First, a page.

- Associated Press - Sunday, April 1, 2012

Air travelers who have endured lost bags, delayed flights, lousy service and getting bumped from full planes might want to scream at the entire airline industry.

But flying actually is getting better, when measured by these benchmarks, say private researchers who have analyzed federal data on airline performance.

Airlines are slowly, steadily recovering from their meltdown five years ago, when, under the strain of near-record consumer travel demand, their performance tanked. Industry performance for all four measurements was slightly better in 2011, compared with 2010, according to the report being released Monday.

“Airlines are finally catching up with what their promise is, which is getting you there on time 80 percent of the time with your bags,” said Dean Headley, a business professor at Wichita State University who has co-written the annual report for 22 years.

“They realize that people are paying a lot more money, and the system is more complex than it was, and they have to do a better job,” he said. “To their credit, I think they are doing a better job.”

With higher fuel costs, airfares are trending up, although increases vary significantly depending on whether the passenger is flying between major airports, or is heading to or from a small or medium-sized airport, Mr. Headley said. As airlines cut back service to smaller airports, the cost of air travel in small and medium cities is increasing, he said.

“It really depends on the market you are in,” he said, noting that in 2010 he paid $275 to fly round-trip from Wichita, Kan., to Washington, D.C., where he released that year’s report. This year, the same trip cost him $360.

In judging quality of performance, low-cost carriers that mainly fly between large hubs tend to fare the best, Mr. Headley said. The large airlines that have been around since before airline deregulation in the early 1980s tend to fall in the middle. Regional airlines, which often fly smaller planes that have more difficulty avoiding storms, generally pull up the rear.

The ratings are based on data submitted to the Department of Transportation by the 15 airlines that carried the most passengers domestically last year: AirTran, Alaska, American, American Eagle, Atlantic Southeast, Continental, Delta, Frontier, Hawaiian, JetBlue, Mesa, SkyWest, Southwest, United and US Airways.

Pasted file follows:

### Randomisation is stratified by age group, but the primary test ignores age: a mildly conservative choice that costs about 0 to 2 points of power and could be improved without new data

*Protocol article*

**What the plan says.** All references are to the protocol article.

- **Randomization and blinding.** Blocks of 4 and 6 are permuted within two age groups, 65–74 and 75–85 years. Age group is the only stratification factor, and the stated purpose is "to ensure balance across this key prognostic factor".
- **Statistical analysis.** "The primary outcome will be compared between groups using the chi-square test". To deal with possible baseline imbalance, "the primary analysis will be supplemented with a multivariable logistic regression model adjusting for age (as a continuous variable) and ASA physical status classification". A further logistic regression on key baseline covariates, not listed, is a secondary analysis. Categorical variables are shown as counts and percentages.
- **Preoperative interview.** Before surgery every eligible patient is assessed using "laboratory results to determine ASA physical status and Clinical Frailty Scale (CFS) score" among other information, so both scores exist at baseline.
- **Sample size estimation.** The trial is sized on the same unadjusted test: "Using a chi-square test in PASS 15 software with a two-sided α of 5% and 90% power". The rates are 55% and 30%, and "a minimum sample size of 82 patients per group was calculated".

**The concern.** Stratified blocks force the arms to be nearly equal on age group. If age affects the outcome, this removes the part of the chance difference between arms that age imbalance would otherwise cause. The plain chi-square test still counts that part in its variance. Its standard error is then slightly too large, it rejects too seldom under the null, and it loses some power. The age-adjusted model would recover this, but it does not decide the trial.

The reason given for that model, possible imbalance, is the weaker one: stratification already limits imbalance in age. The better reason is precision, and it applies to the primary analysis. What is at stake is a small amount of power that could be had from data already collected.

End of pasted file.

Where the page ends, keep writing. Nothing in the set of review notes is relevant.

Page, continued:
Mr. Headley and Purdue University aviation-technology professor Brent Bowen, the report’s co-author, planned to release on Monday an overall airline ranking of performance.

Airline performance last year was likely helped by a mild winter in much of the country despite an “October surprise” snowstorm that snarled the Northeast, he said.

Hawaiian Airlines did the best job of arriving on time, with an average of 92.8 percent, while JetBlue Airways had the worst on-time performance, 73.3 percent. A flight is considered on time if it arrives with 15 minutes of when it was originally due.

Nearly half the 15 airlines improved their on-time arrival performance in 2011, and seven had an on-time arrival percentage topping 80 percent - Hawaiian, Southwest Airlines, AirTran Airways, Alaska Airlines, American Airlines, Delta Air Lines and Mesa Airlines. The average on-time performance for the industry was 80 percent last year, just a tad better than 2010’s average of 79.8 percent.

Mesa had the highest rate of passengers with tickets who were denied boarding, at 2.27 per 10,000 passengers. Such “bumpings” are usually a result of overbooking. JetBlue had the lowest rate of bumped passengers, 0.01 per 10,000 passengers.

AirTran had the best baggage-handling rate, 1.63 mishandled bags per 1,000 passengers. American Eagle had the worst baggage-handling rate, 7.32 mishandled bags per 1,000 passengers. That was more than double the industry rate of 3.35.

Southwest Airlines once again had the lowest consumer-complaint rate, 0.32 complaints per 100,000 passengers; United Airlines had the highest consumer-complaint rate at 2.21.